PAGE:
It is something that I take for granted on a day to day basis, even now as I type this blog post. I have the ability to read and write not one, but two languages (and I’m working on a third). How many people don’t have the ability ot say they can do that for even one? 1 out of 4 children in America will not learn how to read (DoSomething.org). 16% of the world is illiterate (ProLiteracy.org). 

  I was fortunate enough to be a girl whose parents read voraciously. One of the first things I could do was read. And honestly, that’s one of the most important things about being human: being able to understand. Reading creates adventure, creativity, job marketability, education (not only the westernized version, but also education about pregnancy, diseases and ever so much more). Literacy leads to a life less likely to be cut short by poverty or imprisonment. Literacy leads to freedom.

  So as I sit here today writing my novel and my blog and some homework, I am incredibly thankful that I even have that opportunity. By this time next year, I want to have helped someone else in the world become literate, so that they may enjoy the benefits too.

Things, Excitement!

A little while ago I wrote about how my computer crashed and sent all my things-including the story I had been working on for over a year-to the abyss. I wrote about how I had an early edition on paper and that from the ashes I would rebuild. I’ve found that my scenario is the best thing that could ever happen to my creative license.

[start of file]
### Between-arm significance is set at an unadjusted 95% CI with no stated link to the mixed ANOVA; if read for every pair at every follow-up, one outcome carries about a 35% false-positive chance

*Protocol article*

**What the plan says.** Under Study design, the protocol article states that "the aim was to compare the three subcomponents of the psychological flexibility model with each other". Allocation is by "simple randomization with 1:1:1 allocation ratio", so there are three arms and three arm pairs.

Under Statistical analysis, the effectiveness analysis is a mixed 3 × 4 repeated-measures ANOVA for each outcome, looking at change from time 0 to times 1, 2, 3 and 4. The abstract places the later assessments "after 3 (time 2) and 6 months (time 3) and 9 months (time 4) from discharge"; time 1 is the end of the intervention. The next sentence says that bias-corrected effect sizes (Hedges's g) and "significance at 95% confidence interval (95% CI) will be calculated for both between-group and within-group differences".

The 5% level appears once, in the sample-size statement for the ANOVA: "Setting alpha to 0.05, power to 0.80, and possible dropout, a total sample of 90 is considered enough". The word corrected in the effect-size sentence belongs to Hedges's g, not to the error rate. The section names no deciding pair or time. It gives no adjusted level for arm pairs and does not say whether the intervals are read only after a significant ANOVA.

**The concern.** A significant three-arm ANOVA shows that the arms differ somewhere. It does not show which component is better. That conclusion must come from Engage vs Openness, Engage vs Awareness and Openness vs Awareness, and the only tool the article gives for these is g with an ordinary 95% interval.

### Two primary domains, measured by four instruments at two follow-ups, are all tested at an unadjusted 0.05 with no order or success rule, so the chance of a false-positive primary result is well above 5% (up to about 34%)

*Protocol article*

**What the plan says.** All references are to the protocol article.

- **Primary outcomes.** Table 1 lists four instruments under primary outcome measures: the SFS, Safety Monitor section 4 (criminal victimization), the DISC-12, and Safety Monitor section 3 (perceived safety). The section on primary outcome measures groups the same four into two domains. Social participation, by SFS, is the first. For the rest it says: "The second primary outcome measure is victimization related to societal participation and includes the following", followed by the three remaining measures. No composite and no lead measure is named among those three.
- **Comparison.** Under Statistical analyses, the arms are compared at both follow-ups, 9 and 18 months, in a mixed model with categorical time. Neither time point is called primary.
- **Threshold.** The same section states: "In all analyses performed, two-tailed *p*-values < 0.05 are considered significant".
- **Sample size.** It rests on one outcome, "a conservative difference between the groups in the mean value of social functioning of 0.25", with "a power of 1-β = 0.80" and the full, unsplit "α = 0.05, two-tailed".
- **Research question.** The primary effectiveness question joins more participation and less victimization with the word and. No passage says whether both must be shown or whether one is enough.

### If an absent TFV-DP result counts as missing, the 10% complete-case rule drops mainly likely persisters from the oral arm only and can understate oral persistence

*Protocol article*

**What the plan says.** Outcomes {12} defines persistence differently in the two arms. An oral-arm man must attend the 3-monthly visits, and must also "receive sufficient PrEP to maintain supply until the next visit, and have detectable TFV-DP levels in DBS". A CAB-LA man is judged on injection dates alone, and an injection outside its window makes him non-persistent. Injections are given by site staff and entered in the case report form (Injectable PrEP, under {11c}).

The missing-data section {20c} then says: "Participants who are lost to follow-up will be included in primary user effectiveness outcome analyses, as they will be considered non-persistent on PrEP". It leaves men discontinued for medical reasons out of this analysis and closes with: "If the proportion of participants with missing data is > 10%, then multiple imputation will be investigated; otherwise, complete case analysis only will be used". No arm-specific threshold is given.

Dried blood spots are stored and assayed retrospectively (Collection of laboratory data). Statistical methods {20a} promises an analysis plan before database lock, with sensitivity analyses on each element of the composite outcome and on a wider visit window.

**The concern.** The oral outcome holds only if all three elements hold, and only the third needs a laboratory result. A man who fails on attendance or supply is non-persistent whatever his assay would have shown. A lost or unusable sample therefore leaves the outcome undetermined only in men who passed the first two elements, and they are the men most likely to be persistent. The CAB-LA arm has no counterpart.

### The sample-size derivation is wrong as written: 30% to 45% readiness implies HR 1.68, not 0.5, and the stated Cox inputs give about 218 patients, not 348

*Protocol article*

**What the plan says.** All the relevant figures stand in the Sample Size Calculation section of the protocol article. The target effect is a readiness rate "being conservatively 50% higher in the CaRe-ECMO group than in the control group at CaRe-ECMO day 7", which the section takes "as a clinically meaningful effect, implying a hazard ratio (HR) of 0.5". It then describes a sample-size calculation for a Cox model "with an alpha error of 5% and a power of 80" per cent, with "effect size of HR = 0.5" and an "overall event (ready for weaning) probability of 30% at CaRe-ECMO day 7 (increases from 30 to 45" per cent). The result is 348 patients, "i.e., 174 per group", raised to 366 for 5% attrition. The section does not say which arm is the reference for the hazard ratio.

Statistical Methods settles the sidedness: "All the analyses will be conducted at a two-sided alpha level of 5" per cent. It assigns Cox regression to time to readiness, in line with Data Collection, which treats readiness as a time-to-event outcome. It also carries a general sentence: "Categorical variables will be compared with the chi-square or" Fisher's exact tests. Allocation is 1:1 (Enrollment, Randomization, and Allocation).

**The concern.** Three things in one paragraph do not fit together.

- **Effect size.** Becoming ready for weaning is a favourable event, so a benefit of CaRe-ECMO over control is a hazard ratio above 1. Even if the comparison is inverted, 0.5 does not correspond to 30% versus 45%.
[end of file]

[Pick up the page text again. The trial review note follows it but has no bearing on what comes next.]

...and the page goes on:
As I look over the words that I wrote before, I can see what the editors and publishers saw. I can laugh about the mistakes I made in an eager attempt to get it done, the amateur manner in which my characters behaved. That was not the story I should have written. It was a mess.

So today, instead of fervishly trying to copy down the words that I had written to produce a terrible tragedy of a book, I scrapped the project for real. Not just starting over, but an entirely new story. Sure, the key points are still the same, and my ideas are really similar-but the presentation is completely different. I have new desires and so do my characters.

It will be darker, more believeable, more like the story I wanted to write but failed to before. What’s more, I will be able to say that I’m writing an entirely new story for this NaNoWriMo, because I will be. This time around, I won’t be hanging on to over-used lines and stereotypes but jumping into unknown territory with characters that feel as real to me as people I went to high school with. 

I think this is a great metaphor for my own life. I have a predetermined plan in my head, where I follow a plan that I made ages ago, saying the words that I have heard over and over before. I know that there are options out there, and that I have complete freedom to reach out and take hold of the new and the bold, but I’m so attached to the story I’ve already made. Believe me, I cried so hard when my manuscript disappeared. And I think that’s an entirely acceptable metaphor for life. I fight so hard to keep the outdated parts of me, just for the sake of saying “But see? I did this!” when what I really need to say is “But see? I’m making new paths!” I never like the change that is imposed upon me: graduating, moving, starting new jobs, making new friends, but in the end those changes are the exact reason I want to keep revising my chapters, my life.

So goodbye first draft, it’s been really nice getting to know you, but it’s time for a serious revision.

Hello new draft, I can’t wait to dig in and see where this story leads.